How is UT commit Cade Mays spending his fall break? Fishing in the early morning, then football practice, followed by deer hunting.
Calvin Mattheis/USA TODAY NETWORK-Tennessee
KNOXVILLE – Cade Mays pulls four fishing rods from the back of his truck and gets momentarily tangled in his compound bow.
That’s how the Tennessee commit and Catholic lineman is spending his fall break: fishing in the early morning, then football practice, followed by deer hunting.
“I do everything,” he says with a verbal shrug. Mays’ favorite is duck hunting (he and his dad have a trip to Saskatchewan next week) but he’ll hunt whatever is in season and hit up the area’s ponds for some bass fishing.
Mays assembles his rods, leaves the tackle box in his truck and heads down a ridge, through the overgrown weeds to a small opening in the fence separating a private parking lot with an undisclosed golf course (a fisherman never gives away his spots).
He watches a golf cart approaching, “Oh no, are they going to kick us out before I even get to fish?” But the cart turns as the workers continue maintenance on the course.
There’s a small hint of pride in his voice as Mays says he’s been kicked off this Knoxville golf course about eight times. Usually, the employees are friendly and tell him they don’t care if he comes back when there are fewer golfers. There are none on this wet morning and no one questions his presence.
On any given day, Mays would fish and hunt over playing football, and that’s saying something because football certainly isn’t a chore. He’s never missed a practice or optional weight session to fish (though showing up to practice with mud up to his knees surprised no one), but he has skipped out on class a couple of times.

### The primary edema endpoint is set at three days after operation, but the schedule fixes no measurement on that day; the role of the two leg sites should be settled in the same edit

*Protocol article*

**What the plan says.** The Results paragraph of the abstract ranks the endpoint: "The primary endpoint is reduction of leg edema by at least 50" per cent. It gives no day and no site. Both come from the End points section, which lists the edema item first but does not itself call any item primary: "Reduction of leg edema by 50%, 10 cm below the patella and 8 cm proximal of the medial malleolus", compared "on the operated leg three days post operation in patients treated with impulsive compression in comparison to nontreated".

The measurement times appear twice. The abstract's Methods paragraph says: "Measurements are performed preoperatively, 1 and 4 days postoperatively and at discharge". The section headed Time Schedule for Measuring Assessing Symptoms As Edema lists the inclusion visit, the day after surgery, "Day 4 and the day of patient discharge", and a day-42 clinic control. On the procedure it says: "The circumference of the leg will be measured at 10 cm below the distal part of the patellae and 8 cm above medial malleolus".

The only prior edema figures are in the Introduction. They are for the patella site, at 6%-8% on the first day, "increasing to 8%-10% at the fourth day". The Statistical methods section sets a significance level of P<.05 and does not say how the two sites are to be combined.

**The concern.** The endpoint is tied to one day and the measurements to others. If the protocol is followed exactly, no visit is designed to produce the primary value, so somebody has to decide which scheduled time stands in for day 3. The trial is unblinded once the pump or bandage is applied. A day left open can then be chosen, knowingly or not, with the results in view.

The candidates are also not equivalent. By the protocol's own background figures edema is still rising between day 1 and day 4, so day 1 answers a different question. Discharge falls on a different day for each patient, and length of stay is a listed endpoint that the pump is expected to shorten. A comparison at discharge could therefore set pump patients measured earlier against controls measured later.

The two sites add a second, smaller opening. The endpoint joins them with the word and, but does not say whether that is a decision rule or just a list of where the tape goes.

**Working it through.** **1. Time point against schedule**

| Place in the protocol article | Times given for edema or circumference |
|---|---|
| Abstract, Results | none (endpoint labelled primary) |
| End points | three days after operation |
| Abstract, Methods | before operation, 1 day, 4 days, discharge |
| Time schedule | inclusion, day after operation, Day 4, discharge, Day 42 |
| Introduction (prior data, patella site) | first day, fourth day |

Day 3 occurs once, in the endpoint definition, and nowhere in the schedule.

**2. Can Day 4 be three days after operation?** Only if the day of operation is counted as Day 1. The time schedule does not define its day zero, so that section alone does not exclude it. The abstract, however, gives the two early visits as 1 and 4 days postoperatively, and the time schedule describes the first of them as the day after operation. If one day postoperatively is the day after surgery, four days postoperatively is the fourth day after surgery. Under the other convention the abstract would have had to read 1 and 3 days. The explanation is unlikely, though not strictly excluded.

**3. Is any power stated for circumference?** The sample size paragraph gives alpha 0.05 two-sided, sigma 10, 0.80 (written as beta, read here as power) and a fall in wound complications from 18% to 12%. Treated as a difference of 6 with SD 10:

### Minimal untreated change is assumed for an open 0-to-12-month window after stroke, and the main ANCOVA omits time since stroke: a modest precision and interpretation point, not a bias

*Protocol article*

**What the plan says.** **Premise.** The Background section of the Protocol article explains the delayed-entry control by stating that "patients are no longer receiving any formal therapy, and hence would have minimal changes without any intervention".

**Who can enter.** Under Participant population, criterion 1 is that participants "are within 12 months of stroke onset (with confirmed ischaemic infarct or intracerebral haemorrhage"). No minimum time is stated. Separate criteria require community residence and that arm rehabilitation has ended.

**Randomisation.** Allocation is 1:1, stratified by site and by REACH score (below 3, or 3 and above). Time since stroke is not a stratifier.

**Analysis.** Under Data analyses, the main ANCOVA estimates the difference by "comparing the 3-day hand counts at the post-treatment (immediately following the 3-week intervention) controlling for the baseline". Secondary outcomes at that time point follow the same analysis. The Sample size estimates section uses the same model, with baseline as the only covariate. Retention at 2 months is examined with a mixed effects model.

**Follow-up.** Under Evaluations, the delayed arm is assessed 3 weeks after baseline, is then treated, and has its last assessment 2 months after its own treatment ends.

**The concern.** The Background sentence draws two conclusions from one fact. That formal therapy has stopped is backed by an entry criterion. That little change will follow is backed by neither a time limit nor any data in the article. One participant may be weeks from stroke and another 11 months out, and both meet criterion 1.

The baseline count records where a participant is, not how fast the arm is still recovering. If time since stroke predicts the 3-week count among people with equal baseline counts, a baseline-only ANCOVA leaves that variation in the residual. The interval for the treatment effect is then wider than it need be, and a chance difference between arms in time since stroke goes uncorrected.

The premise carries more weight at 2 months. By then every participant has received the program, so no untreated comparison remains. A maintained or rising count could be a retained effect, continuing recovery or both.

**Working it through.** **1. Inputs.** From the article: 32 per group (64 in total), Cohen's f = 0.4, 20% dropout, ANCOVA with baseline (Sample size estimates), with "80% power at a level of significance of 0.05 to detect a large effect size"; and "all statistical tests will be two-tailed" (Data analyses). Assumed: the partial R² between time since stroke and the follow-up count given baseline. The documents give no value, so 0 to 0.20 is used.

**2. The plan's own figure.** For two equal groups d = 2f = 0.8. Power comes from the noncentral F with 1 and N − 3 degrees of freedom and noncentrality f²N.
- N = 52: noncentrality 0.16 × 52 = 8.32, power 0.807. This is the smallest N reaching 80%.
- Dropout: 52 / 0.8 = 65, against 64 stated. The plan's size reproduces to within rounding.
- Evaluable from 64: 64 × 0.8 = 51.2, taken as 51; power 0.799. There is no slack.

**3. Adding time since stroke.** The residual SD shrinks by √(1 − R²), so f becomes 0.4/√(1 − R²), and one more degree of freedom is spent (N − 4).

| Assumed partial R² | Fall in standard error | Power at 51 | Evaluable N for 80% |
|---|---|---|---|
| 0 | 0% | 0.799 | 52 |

The five-star recruit would like to play five or six years in the NFL and then start a hunting TV show. He’s an 18-year-old looking forward to retirement.
Mays will fish by himself, but often brings a friend – six or seven Catholic teammates and most of the UT commits have been with him. Mays declined to comment on the strength of his commitment in the face of UT’s poor season.
Fishing is peaceful, but not relaxing.
Mays gets a decent-sized bass on the line but it jumps out of the water and gets away. Mays calls out in frustration, starts reeling the line back in, and realizes the fish broke the line and got away with a good lure.
“But I have 65-pound line on here,” he says mostly to himself as he stares at the rod for a second and then tosses it aside. “That’s why you always bring a backup.” He has seven rods, and brought four.
He periodically looks over at the corner and bemoans this one that got away. Mays once threw his rod in a pond when a fish got away. He had to jump in and swim after it.
It’s not uncommon not to catch anything and Mays usually doesn’t mind (a true fisherman is in for the fishing, not the fish), but today he wants one. He comments on the higher-than-expected water and different lures that might have done better.
Mays caught his personal best in this pond: an 8.94-pound bass. He wonders if it may have been the same fish.